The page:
Witness statements tendered in court show that former president Joyce Banda told Cabinet ministers to solicit campaign funds for the May 20 Tripartite Elections from their respective ministries.
The document, seen by The Nation, was authored by jailed former Ministry of Tourism and Culture principal secretary (PS) Treza Senzani who is currently serving a three-year sentence after being found guilty of involvement in Cashgate—the plunder of billions of kwacha of public funds.
Senzani is scheduled to testify in court against Cashgate suspect and former Ministry of Finance budget director Paul Mphwiyo.
In her statement made to the Anti-Corruption Bureau (ACB), she explains how she personally helped steal millions of public funds from the Ministry of Tourism and Culture through her company.
Senzani says the loot was then delivered in hard cash to then Minister of Tourism and Culture Rachel Mazombwe Zulu. She alleges that she delivered about K20 million to her then minister.
Reads in part her statement: “Zulu, who was the Minister of Tourism, called me and told me that Her Excellency the President, Joyce Banda, had told her she is not going to assist Cabinet ministers with campaign for the May 2014 elections and that the ministers should talk to their ministries to assist them financially.
“I called the chief accountant and briefed him about what the minister said. He said he wasn’t aware of those instructions and would find out from other ministries. He did not come back to me and when I inquired he said I should talk to Maxwell Namata who then was already on interdiction.”
In her narration, Senzani further alleges that the Banda administration strategically placed officers to participate in the scam in commercial banks, the Financial Intelligence Unit (FIU), the Reserve Bank of Malawi (RBM) and Accountant General’s Department. The officers ensured that the scheme succeeded, she said.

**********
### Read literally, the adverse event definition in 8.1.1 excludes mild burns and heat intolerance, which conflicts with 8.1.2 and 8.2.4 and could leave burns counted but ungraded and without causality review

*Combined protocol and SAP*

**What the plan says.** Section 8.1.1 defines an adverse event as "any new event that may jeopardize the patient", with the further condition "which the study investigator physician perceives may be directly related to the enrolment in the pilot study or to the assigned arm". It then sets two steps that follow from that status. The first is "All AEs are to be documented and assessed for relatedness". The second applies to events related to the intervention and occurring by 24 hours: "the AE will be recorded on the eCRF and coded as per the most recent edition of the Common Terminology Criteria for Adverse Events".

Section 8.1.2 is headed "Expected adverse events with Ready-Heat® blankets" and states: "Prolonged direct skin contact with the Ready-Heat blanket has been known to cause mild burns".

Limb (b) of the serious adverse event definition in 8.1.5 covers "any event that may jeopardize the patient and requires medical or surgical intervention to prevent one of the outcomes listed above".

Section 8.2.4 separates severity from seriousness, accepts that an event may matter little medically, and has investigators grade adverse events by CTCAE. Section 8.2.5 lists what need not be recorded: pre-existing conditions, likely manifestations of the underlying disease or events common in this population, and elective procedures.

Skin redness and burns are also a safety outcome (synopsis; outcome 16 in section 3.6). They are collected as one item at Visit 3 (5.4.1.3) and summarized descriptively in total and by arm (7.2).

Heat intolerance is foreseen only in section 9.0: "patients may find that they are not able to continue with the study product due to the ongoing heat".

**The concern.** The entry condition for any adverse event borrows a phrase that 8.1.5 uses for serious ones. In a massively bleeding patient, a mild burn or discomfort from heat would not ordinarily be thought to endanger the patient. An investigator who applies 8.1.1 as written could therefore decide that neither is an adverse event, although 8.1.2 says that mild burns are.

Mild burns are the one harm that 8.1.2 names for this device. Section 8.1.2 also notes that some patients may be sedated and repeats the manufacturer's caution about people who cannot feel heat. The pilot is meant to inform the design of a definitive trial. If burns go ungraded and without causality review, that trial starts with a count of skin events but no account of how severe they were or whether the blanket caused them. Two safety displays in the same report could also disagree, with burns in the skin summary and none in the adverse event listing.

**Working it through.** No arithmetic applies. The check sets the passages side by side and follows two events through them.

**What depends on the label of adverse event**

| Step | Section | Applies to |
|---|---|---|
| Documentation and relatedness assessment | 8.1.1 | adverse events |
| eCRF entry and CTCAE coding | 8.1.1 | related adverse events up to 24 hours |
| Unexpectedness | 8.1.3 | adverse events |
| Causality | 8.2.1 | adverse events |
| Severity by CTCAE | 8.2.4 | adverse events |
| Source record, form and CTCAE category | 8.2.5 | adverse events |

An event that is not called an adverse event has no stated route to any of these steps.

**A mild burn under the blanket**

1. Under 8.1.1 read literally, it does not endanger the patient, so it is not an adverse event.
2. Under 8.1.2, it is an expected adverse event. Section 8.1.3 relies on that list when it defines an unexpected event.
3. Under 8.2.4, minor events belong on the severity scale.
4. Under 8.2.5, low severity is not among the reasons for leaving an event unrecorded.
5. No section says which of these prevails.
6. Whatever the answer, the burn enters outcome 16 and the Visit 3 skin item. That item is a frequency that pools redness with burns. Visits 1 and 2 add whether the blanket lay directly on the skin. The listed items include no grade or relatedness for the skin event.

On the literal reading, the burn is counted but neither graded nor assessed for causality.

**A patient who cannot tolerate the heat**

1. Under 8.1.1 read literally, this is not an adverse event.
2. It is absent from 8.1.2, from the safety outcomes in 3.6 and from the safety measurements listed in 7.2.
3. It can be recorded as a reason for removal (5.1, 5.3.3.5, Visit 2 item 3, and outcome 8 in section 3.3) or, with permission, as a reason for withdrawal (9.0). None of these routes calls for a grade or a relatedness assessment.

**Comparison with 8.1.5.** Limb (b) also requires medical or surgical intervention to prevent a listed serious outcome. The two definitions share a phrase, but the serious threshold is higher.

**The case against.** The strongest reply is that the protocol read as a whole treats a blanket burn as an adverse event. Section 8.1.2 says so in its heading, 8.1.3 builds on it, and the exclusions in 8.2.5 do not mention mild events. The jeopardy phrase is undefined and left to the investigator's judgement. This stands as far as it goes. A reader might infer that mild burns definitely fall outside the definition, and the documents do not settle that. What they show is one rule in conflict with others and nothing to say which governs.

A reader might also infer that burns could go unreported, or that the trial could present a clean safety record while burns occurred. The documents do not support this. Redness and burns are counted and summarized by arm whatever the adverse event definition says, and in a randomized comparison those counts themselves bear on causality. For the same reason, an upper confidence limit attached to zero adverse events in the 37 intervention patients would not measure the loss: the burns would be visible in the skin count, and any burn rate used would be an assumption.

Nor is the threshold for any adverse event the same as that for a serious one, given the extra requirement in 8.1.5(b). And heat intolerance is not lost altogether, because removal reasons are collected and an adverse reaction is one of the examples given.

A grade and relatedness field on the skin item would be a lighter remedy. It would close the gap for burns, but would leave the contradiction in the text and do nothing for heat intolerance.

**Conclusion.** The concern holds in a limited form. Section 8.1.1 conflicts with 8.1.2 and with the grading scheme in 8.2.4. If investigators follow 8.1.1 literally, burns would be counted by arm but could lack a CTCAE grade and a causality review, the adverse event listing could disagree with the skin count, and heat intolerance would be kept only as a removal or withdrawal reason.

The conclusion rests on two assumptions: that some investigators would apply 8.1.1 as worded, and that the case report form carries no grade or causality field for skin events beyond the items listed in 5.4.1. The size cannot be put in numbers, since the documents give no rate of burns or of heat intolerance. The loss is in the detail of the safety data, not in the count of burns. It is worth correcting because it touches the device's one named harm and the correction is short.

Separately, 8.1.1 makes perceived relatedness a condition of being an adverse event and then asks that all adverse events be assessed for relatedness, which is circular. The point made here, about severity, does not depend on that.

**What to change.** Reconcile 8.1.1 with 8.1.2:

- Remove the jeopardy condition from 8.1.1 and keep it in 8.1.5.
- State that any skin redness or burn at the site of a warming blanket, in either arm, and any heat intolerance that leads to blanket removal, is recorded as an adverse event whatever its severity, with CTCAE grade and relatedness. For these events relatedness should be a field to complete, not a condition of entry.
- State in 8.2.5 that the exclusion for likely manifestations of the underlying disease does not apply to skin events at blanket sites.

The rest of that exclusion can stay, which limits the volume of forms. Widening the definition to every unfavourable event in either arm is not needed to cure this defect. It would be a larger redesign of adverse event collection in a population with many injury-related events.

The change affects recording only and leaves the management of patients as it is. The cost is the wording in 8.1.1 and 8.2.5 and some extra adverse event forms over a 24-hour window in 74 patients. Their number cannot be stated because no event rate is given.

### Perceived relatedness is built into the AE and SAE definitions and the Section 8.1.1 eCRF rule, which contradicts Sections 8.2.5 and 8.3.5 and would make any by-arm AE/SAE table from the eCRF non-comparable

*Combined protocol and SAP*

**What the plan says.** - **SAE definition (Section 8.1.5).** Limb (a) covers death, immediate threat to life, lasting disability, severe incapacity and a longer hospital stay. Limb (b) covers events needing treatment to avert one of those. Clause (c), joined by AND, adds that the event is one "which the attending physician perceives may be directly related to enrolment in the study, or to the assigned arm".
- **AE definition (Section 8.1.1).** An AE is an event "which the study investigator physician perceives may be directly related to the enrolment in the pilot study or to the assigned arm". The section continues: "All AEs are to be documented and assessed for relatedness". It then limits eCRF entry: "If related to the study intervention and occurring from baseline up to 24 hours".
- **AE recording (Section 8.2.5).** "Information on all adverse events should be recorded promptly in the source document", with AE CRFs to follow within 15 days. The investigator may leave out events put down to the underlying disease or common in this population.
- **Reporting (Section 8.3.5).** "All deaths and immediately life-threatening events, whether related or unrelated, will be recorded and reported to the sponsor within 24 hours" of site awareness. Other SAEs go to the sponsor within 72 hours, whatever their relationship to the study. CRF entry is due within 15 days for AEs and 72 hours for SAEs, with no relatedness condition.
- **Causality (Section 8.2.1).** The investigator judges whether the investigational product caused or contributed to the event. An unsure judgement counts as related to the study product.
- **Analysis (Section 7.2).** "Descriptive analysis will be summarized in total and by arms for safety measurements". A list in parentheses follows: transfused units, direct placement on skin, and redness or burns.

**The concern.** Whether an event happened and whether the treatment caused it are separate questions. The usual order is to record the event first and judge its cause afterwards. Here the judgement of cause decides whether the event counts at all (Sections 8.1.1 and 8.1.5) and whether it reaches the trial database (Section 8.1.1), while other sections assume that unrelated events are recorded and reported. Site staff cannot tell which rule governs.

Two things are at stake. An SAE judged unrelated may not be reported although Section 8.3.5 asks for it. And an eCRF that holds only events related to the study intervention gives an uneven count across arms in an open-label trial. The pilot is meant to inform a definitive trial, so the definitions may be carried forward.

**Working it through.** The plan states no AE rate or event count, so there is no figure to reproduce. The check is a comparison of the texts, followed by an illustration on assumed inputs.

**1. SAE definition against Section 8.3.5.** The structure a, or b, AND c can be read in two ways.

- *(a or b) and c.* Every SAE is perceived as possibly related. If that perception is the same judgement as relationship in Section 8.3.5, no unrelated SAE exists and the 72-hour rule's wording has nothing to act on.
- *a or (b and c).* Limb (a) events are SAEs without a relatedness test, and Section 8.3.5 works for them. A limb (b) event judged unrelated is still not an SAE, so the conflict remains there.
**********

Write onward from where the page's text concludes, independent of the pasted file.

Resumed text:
In an interview on Sunday, ACB deputy director general Reyneck Matemba expressed disappointment over the leakage of the witness statement tendered over a year ago and published by our sister newspaper, Nation on Sunday.
He said it was unfortunate that the statement has gone public before court proceedings, but acknowledged that its security was beyond the ACB after the prosecution released it to over 19 co-accused persons, including Mpwhiyo, in a case where they are accused of a role in laundering K2.4 billion (about $3.6 million).
Nation on Sunday reported that Senzani, while admitting taking part in the scam, said she felt she was safe because higher authorities were involved.
She said after the scam was uncovered she sought security from Banda during a meeting at Sanjika Palace in Blantyre, but she was rebuffed by the president. The former PS alleges that Banda instead chided her for mentioning Mphwiyo whom the ex-president insisted was fighting corruption.
Banda has been living abroad since losing the May 20 Tripartite Elections.
In interviews with local and international media, the former president has maintained she ordered a forensic audit to establish the truth, risking her political career.
Banda has been mentioned as a potential witness and accomplice in Cashgate by several people, including convicted businessperson-cum-politician Oswald Lutepo.
The shooting of Mphwiyo outside the gate of his Area 43 house in Lilongwe on September 13 2013 led to revelations of the plunder of public resources at Capital Hill.
Banda ordered an audit for the period between April and September 2013 which British forensic auditor, Baker Tilly, undertook and established that about K24 billion (about $36.4 million) was siphoned from public coffers through dubious payments, inflated invoices and goods or services never rendered.
In May this year, a financial analysis report by audit and business advisory firm PricewaterhouseCoopers (PwC) also established that about K577 billion in public funds could not be reconciled between 2009 and December 31 2014. n